1. Character of use: commercial or educational. You aren't selling your video, but if you are using the video to advertise a product on your web site, such as anti-war t-shirts, your use could be considered commercial. As long as you are selling nothing, I'd say that your use is educational or informative. This factor probably works in your favor.

    2. Nature of work: creative or factual. Clearly creative. This factor works against you.

    3. Amount used. You are using the whole thing. This factor works against you.

    4. The effect of your use on the market value. Almost everyone agrees that this is the most important factor.

    First, a lot depends on what song is being used. More recognizable songs are more likely to work against you.

    Sound quality should also be considered. If someone wanted a copy of that song, would that person be satisfied with the version that will be on your site? If the average person would be satisfied, then you might have a problem.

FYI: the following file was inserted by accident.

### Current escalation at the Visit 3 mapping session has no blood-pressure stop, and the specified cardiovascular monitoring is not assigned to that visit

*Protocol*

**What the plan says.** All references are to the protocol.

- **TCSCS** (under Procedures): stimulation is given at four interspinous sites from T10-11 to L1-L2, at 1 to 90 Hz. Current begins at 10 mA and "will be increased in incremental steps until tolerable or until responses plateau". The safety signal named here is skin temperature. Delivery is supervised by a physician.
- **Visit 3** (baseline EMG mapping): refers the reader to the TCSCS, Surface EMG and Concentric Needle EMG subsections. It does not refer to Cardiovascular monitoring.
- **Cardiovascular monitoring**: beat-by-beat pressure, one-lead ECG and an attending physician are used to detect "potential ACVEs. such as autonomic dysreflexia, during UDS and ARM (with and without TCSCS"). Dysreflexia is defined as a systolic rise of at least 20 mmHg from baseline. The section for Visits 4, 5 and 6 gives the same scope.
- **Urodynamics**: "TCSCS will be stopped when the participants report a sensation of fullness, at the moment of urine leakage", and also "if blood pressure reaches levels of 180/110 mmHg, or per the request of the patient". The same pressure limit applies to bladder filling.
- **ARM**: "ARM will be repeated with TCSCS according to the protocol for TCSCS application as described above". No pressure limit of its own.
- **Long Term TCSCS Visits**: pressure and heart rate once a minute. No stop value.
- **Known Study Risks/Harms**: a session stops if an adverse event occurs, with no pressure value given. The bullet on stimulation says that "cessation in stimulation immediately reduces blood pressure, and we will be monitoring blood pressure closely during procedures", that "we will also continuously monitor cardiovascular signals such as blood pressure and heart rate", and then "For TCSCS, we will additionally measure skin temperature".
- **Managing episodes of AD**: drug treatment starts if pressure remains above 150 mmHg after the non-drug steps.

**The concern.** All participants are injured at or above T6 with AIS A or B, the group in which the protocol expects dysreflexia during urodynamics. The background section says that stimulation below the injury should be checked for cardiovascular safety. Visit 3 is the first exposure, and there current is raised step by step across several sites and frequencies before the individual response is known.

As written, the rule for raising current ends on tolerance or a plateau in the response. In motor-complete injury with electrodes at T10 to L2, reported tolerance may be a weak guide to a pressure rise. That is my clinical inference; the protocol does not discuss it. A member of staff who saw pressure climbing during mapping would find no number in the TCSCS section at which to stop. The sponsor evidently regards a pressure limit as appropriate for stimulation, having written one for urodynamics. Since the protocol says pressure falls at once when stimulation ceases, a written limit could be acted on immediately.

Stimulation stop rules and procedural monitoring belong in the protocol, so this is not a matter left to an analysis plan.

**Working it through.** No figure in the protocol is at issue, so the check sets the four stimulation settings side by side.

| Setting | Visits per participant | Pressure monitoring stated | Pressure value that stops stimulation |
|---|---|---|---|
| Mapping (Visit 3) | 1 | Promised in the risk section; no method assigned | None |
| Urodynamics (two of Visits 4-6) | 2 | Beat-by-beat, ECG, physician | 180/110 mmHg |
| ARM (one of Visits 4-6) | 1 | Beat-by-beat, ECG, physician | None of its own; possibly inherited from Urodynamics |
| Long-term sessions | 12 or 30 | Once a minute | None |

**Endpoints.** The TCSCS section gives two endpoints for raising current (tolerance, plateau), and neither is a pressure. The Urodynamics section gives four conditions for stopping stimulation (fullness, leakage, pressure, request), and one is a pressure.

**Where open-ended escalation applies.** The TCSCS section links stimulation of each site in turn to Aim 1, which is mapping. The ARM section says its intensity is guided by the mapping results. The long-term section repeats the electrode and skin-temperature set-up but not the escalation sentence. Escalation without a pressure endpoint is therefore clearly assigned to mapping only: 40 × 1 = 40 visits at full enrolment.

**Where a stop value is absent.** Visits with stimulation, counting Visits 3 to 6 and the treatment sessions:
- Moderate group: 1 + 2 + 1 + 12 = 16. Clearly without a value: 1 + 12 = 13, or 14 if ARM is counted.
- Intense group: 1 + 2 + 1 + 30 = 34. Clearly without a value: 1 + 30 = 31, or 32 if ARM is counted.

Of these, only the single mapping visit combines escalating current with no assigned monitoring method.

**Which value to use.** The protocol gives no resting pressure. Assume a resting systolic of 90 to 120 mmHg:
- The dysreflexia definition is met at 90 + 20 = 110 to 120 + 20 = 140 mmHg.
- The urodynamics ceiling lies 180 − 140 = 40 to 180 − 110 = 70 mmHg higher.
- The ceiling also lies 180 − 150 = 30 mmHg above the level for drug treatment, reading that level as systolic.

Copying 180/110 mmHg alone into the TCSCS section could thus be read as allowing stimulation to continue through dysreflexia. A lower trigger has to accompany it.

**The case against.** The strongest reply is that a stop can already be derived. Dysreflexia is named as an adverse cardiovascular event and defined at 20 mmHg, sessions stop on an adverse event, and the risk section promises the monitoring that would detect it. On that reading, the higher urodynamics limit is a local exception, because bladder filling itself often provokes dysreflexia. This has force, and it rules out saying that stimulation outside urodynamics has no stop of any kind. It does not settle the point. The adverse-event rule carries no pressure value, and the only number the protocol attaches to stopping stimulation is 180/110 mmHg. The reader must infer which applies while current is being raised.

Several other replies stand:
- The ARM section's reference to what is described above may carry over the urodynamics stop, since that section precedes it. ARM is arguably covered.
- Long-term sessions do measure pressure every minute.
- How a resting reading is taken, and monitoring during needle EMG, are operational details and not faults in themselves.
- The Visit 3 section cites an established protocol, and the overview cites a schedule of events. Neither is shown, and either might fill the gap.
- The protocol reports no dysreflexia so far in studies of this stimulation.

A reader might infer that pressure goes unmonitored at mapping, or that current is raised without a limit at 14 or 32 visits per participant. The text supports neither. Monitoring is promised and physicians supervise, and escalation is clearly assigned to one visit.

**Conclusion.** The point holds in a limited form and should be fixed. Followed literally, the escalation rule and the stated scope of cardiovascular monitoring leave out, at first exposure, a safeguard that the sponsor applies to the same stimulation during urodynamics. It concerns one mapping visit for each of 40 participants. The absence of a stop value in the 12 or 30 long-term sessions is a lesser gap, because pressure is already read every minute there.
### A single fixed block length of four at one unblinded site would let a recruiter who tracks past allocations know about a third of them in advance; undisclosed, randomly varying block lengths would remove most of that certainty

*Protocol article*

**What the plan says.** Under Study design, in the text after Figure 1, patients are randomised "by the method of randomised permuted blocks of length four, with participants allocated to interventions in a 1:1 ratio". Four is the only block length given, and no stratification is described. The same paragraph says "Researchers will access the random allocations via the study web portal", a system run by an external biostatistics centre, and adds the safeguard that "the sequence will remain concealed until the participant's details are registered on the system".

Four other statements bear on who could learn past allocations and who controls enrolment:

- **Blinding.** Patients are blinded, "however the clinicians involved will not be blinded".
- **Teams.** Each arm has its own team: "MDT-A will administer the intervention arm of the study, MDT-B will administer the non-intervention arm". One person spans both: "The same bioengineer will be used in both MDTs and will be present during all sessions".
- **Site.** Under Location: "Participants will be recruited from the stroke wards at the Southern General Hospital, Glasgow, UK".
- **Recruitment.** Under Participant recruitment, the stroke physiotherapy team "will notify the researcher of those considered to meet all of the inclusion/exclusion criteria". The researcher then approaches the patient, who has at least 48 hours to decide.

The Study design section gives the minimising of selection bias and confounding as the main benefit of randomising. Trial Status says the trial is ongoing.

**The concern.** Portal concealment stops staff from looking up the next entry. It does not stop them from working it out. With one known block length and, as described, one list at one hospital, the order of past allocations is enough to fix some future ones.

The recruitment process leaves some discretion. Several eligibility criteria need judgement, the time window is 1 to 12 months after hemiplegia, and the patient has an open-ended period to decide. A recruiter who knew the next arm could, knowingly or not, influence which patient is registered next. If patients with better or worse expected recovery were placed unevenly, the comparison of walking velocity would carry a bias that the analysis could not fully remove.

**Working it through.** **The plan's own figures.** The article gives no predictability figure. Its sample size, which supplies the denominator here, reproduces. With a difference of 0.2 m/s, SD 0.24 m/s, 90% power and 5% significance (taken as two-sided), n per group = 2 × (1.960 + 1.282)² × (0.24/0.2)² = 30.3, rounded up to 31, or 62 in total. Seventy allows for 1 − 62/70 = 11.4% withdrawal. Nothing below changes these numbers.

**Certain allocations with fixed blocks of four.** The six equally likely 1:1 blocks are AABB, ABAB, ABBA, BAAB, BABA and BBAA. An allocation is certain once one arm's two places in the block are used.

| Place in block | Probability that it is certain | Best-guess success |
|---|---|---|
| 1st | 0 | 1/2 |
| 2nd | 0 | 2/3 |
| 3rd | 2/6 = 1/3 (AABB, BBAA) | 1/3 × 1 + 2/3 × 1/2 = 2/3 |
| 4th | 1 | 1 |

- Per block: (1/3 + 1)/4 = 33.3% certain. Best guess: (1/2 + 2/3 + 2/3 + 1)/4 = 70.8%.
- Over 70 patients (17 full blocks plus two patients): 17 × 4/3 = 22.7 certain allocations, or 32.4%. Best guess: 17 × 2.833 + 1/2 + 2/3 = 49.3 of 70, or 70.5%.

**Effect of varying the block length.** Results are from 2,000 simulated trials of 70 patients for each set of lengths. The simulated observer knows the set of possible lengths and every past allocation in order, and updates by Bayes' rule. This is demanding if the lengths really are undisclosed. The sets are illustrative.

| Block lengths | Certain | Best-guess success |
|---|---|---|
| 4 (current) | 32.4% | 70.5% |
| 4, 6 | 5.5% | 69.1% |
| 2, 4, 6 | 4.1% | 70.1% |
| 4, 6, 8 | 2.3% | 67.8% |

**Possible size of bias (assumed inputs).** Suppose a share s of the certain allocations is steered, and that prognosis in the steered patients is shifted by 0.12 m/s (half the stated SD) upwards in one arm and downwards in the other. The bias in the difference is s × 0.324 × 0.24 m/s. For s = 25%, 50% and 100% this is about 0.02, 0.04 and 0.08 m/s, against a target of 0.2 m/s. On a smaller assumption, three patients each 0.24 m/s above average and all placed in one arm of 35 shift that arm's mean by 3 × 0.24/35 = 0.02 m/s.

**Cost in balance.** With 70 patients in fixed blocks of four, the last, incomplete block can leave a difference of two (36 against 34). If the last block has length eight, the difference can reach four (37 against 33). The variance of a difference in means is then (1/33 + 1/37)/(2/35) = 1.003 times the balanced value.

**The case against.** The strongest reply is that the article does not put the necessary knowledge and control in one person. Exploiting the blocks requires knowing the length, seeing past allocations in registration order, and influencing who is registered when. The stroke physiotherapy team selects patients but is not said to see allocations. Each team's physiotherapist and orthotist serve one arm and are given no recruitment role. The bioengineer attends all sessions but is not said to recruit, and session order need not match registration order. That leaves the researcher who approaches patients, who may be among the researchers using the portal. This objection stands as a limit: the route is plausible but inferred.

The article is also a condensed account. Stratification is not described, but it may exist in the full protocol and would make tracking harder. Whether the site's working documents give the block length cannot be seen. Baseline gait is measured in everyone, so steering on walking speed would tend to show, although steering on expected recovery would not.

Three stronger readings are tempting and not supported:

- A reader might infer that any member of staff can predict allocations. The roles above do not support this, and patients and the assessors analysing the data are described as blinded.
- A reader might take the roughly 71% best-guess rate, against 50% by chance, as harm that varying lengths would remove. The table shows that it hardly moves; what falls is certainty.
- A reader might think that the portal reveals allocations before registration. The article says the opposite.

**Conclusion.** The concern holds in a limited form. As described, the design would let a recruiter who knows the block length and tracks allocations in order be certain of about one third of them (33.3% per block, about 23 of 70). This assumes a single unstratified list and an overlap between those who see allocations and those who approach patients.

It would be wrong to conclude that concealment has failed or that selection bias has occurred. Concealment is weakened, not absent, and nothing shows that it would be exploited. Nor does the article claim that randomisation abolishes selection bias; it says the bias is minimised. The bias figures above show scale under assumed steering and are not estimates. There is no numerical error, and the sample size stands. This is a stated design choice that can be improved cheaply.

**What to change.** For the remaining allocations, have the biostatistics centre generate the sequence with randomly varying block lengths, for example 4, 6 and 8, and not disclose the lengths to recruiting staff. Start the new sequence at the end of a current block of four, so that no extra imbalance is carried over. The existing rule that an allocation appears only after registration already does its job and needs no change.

Personally, I believe that your proposed use would not affect the market value at all. I suspect that you want to use a song that is recognizable to the average American, but I don't think people will steal it from you. I think most Americans who want the song either already have it, will buy a CD, will legally download it, or steal it from a site dedicated to providing that service.

    I think this argument would be persuasive to a judge, but I don't think you have a chance of persuading the music company's lawyers. You might be able to strengthen your case by providing a link to a legal source for purchasing the song.

    You could also seek permission from the copyright holder. I do not recommend this approach in this case. I believe that the music companies will almost always refuse such a request. Those that do grant permission will probably require an unreasonable fee.
  • Now for the photos:

    1. Character of use. Same as before. Probably in your favor.

    2. Nature of work. Probably less creative than before. However, I probably wouldn't consider any photo taken by a professional photographer as factual, especially if the photos contain humans. It depends on the photos. I'd assume that this factor works against you.